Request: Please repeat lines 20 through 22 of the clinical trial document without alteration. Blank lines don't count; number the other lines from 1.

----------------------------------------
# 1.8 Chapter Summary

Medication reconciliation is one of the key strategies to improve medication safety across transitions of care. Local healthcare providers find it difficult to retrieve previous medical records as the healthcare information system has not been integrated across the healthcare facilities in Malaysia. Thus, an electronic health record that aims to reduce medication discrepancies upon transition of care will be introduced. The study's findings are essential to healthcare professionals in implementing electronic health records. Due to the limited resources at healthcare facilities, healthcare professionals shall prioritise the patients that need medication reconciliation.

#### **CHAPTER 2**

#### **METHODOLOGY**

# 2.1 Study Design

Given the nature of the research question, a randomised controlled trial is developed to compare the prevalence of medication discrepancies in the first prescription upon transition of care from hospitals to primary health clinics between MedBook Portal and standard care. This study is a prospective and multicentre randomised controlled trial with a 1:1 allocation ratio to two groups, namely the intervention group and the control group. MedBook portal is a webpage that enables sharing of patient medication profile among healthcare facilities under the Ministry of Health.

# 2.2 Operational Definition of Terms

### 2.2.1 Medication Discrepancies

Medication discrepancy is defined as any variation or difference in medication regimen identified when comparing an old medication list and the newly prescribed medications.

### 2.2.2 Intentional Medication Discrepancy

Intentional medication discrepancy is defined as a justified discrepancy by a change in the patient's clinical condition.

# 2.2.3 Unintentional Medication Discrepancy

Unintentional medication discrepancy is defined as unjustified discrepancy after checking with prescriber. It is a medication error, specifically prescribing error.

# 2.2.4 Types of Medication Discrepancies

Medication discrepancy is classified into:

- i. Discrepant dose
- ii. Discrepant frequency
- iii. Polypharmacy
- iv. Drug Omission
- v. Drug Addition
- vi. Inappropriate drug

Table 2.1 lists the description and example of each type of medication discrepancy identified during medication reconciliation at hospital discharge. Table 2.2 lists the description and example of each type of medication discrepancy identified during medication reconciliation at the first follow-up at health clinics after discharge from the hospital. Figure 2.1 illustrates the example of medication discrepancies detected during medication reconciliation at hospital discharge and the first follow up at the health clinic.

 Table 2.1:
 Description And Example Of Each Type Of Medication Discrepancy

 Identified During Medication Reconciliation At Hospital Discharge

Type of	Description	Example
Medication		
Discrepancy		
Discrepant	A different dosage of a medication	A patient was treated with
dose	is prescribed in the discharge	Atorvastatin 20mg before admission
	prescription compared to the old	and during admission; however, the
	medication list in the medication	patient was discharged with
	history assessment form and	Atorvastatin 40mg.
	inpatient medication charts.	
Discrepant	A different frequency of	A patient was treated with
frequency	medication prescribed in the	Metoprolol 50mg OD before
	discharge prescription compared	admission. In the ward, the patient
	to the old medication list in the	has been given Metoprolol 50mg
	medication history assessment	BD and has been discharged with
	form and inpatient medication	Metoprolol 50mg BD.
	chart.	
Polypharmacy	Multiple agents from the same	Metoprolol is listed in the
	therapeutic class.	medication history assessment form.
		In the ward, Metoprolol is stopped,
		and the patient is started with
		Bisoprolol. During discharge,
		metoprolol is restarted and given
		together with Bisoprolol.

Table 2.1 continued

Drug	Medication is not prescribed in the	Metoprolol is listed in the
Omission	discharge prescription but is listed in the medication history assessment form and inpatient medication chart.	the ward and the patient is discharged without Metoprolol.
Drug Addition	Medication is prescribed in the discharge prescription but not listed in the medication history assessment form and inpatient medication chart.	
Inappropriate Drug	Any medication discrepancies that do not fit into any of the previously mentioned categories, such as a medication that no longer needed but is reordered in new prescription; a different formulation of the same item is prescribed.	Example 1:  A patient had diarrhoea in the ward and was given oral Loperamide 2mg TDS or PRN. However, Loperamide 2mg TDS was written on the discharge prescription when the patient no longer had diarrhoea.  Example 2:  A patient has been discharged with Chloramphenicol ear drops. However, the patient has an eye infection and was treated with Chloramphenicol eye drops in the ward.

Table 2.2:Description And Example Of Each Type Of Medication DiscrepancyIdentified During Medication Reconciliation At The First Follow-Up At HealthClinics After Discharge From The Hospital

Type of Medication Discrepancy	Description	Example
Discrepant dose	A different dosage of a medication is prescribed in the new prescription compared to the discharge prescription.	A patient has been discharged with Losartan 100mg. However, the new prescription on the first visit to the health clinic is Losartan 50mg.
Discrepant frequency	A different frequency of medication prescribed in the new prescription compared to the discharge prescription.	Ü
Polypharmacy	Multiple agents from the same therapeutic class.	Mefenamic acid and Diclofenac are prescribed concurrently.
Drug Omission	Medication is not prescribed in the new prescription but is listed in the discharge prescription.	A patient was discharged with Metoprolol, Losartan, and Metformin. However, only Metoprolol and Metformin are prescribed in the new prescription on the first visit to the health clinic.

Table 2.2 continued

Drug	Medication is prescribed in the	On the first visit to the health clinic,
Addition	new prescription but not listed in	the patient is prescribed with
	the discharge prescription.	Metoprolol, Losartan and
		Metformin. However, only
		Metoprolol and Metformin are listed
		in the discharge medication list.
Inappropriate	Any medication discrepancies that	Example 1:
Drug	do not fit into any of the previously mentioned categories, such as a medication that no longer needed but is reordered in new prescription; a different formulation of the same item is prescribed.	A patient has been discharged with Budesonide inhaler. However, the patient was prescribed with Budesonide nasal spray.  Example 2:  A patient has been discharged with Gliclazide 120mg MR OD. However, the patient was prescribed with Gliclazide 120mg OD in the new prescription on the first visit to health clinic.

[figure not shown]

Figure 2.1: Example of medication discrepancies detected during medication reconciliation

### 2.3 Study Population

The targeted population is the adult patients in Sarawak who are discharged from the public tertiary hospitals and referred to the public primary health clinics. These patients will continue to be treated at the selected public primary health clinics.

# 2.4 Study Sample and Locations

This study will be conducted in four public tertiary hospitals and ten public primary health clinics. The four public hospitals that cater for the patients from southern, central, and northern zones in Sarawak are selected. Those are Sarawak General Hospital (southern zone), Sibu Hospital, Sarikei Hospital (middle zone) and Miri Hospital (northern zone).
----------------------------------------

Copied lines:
- v. Drug Addition
- vi. Inappropriate drug

Table 2.1 lists the description and example of each type of medication discrepancy identified during medication reconciliation at hospital discharge. Table 2.2 lists the description and example of each type of medication discrepancy identified during medication reconciliation at the first follow-up at health clinics after discharge from the hospital. Figure 2.1 illustrates the example of medication discrepancies detected during medication reconciliation at hospital discharge and the first follow up at the health clinic.